Lines form so people can gorge on breakfast: spicy red chile pancakes, red chile flecked with pork, and breakfast burritos, among other items.
All the teams are now chopping and cooking — save for one. In an embankment that overlooks the field where the World’s Largest Matanza is happening, brothers Bruce and Steve Gallegos wait for a 55-gallon oil drum filled with water to boil. They’re the last team allowed to fully butcher a pig at the event, an honor that Steve cracks went to them “because doing it the old way is hard — and we’re old.”
Before them is a 275-pound sow on a table, its hooves up in the air, its tongue sticking out. Congealed blood hangs from its snout; a hole on the side of its neck is where the pig was stabbed earlier that morning. (Although matanzas historically involved killing the animal on site, teams competing in the World’s Largest Matanza use pigs already slaughtered.)
Teams at the World’s Largest Matanza broke down full pigs until 2012, when USDA officials required them to work with pre-prepped pigs from a facility approved by the government agency because the Matanza served food to the public for a fee — and the feds argued that meant the event was now under their jurisdiction.
“It’s great now, but it was a better event back then,” one Chamber member said.
A crowd gathers around the Gallegos booth, staring at the prone pig. “Oh wow, that’s creepy!” a young boy says.
Older people immediately begin to share stories about past matanzas, along with hog-killing tips: whether you stun the pig with the blunt edge of the axe, or the blade. Whether you kill it with a bullet two inches above the eye, or behind the head. Whether you bleed it out with a stab to the heart, or to the jugular.
Ronnie Bonney drove nearly four hours from Clovis so his wife could see her first matanza.
“She’s not matanza,” he roars. “She’s Albertsons!”
A group of five men assist Steve Gallegos by grabbing gunny sacks and spreading them over the pig. Someone pours scalding water over it. After a short wait, the men begin to shave off the bristles.
Gallegos cuts off the feet, then puts them on a grill. After the pig is shaved to his liking, he makes a deep slit into its chest and cracks it open.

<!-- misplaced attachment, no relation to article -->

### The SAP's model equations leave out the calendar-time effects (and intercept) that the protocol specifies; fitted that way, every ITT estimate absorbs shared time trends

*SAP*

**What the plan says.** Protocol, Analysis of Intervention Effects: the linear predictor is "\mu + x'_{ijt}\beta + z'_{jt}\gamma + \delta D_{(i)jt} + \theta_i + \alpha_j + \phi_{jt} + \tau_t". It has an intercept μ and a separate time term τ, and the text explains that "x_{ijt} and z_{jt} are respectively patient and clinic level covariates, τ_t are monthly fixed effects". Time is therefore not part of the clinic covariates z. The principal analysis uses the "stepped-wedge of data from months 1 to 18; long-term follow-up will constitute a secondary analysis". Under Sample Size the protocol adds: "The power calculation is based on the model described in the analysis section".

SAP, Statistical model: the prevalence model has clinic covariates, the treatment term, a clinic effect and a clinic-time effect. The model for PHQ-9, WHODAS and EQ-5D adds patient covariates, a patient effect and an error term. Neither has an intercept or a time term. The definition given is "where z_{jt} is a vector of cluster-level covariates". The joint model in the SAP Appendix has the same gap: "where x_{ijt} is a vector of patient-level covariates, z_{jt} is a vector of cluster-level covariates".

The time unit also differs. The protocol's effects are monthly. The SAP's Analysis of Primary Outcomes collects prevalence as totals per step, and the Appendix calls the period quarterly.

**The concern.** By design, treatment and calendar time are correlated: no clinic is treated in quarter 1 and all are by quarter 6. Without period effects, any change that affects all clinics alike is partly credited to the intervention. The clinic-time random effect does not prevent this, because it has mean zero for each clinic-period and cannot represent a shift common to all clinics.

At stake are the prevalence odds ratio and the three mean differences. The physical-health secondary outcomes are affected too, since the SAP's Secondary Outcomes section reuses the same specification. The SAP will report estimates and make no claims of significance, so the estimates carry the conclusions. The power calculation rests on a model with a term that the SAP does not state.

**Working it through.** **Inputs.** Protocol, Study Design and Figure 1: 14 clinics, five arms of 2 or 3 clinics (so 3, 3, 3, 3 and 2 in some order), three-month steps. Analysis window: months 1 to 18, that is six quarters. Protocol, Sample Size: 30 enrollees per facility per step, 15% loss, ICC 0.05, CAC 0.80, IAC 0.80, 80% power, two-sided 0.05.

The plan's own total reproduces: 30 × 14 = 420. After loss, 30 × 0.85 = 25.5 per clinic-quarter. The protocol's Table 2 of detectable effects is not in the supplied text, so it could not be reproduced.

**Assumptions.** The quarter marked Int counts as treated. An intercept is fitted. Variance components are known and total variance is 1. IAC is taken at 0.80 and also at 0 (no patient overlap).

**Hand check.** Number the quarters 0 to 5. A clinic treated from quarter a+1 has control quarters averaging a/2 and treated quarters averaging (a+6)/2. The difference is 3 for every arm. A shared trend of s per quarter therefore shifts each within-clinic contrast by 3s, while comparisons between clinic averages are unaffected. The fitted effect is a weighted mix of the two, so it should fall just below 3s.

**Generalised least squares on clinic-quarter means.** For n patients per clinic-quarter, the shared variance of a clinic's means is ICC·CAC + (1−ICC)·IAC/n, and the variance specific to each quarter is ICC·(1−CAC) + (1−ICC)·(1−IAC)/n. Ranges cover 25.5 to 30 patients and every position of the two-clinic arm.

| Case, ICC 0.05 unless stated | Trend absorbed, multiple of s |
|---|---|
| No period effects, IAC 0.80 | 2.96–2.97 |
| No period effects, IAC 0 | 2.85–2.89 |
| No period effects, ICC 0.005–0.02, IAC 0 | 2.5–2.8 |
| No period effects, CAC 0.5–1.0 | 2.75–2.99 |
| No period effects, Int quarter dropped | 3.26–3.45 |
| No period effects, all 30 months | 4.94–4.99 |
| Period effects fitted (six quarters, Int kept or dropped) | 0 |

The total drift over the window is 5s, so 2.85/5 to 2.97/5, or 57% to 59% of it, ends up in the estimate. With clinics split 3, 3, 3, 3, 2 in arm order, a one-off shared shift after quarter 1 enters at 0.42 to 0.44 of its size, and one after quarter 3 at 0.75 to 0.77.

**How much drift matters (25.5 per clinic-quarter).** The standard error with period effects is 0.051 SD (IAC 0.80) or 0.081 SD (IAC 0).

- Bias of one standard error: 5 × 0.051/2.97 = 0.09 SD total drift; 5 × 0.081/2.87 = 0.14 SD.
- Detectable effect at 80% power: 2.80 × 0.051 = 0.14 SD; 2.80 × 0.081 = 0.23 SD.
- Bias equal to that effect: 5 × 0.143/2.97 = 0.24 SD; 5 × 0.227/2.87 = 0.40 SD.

The crowd whips out smartphones. Gallegos first pulls out the liver and heart and hands them off to his butchers. He then cuts around the intestines, taking care to not nick the bloated, purple sacs lest their contents spill out and spoil everything.
The World’s Largest Matanza unfolds without any hitches, with attendees including military veterans, motorcycle club members and DEA agents. The temperature never exceeds 50 degrees, but no one seems to mind. The bands blast through their sets, with an announcer urging attendees to “dance off those chicharrones.”
By early afternoon, only a couple hundred people remain, mostly teams and their friends and family waiting to hear the winners in 10 categories such as carnitas, bizcochitos (an anise-flavored sugar cookie) and the Iron Pig, in which teams were tasked with cooking pork alongside a surprise ingredient: polenta. (“Maybe it’s not an exotic ingredient in Southern California,” says the head of judging. “But it is around here.”)
Before the winners are announced, a Hispano Chamber member reveals the most important stats for the day: 43 pigs cooked, 300 gallons of chile used, 22,000 tortillas handed out and tens of thousands of dollars in scholarships raised.
The Rio Grande Matanzeros dominate. Guardian wins first place for his liver and Iron Pig entrees; his mother’s red chile recipe earns third. Two other team members get first and third in the tortilla category, and the Matanzeros win the People’s Choice once more.
But the Grand Champion title eludes the 20-person team yet again: The winner is one of the main sponsors of the Matanza.
“I don’t know what more we can do,” Guardian says. He takes off his sunglasses to wipe away tears. “I can’t ask anything more of our team. We just gotta keep going.”
The other Matanzeros, though, are ecstatic. They gather for a team photo as Guardian gathers his composure. He puts on his sunglasses again and smiles.
“As long as I’m able to,” he says, “I’ll be doing matanzas until God calls me home.”